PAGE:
recently the NY Time posted an article entitled: Ghana's Uneasy Embrace of Slavery's Diaspora "that is sparking some debate among African Americans. Here's a comment I wrote elsewhere:
Well I was going to post a Kwanzaa post on this at GG but it didn't happen. I don't know if what I can say is relevant but I suspect a couple of things at play here:
1) AA's who visit Africa are mostly "obviously" mixed. We assume that because the "one drop rule" applies here, it applies everywhere and are rudely reminded that some of us are *not* black. "What of light skinned Ghanians?" you may say. Well no doubt they are not considered "obruni" but other factors come into play.
2)AA's by and large act just like white tourists when they travel. They are driven around. Few, if any know the language. Few know any of the local customs. Those who try to be "African" often wear the "wrong" stuff. etc. In effect AA's are "cool" white people. This is a particularly hard pill to swallow for many black folk, myself included.
What would have been informative is if the writer had asked what visiting Nigerians are called or visiting Zulu's are called. Are they referred to as Obruni or something else? If they are referred to as some other term then how are they "known?"
For example, I, sondjata am routinely approached by Nigerians due to my license plate. Conversation is quickly ended once I open my mouth, but the fact that I am regularly "mistook" for a Nigerian means that something other than "presentation" is the identifying factor.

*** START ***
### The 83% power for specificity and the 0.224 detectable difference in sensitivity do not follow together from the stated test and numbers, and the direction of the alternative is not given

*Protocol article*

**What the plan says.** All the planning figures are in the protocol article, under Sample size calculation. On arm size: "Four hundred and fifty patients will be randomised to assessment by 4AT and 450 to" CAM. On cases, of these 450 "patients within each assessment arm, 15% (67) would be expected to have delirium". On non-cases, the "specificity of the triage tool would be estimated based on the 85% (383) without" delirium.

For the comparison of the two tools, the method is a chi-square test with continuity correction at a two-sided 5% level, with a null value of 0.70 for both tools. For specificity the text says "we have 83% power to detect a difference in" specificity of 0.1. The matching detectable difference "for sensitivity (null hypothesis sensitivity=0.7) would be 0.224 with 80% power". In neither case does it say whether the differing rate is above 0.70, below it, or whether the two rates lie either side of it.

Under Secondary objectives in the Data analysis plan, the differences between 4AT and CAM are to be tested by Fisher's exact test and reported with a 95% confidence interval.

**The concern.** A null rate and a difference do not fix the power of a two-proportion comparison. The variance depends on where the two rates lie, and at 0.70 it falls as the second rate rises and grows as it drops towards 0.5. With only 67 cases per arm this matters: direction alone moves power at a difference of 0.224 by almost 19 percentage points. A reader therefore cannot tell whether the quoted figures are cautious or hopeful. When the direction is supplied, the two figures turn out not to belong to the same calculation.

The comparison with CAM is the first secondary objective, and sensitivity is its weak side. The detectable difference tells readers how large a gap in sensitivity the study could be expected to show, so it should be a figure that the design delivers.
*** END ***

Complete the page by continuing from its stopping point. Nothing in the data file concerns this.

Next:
Also we need to take into consideration that Obruni may have been a general term describing outsiders that was generally used to refer to white people (Yoruba: Oyimbo) and then came to included AA's and probably "black brits."
3) I think that many AA's are in Ghana to tour, then they are easy to point out. How many Ghanaians are visiting Elmina other than to sell tourist items.
4)Lastly, I think as the article pointed out, that there is an issue of education. It is pretty sad that After Nkrumah that such language is used towards AA's and other "foreign" blacks But I think it does highlight the issues raised by say, Maulana Karenga in terms of Cultural Revolution among blacks of the Diaspora. There also needs to be a cultural education among many Africans on the continent. Some Africans still talk about how we are "Africa's refuse."
I don't think AA's should take the "Obruni" and "Bwana" and "Benzi" to seriously. It is no different then when someone from overseas comes here and we "recognize" that they are "different." it is no different than when I go to Jamaica and am not considered "Jamaican" simply because I lack the "cultural cues." As a Pan-Africanist, I accept the differences and I don't try to be the "African" people expect.
I'll add to this that articles like these appear to undermine arguements that we black folks are African. Instead I would think that this article re-inforces that those of us who consider ourselves conscious should be very careful about the misconceptions that we hold about Africa (and elsewhere).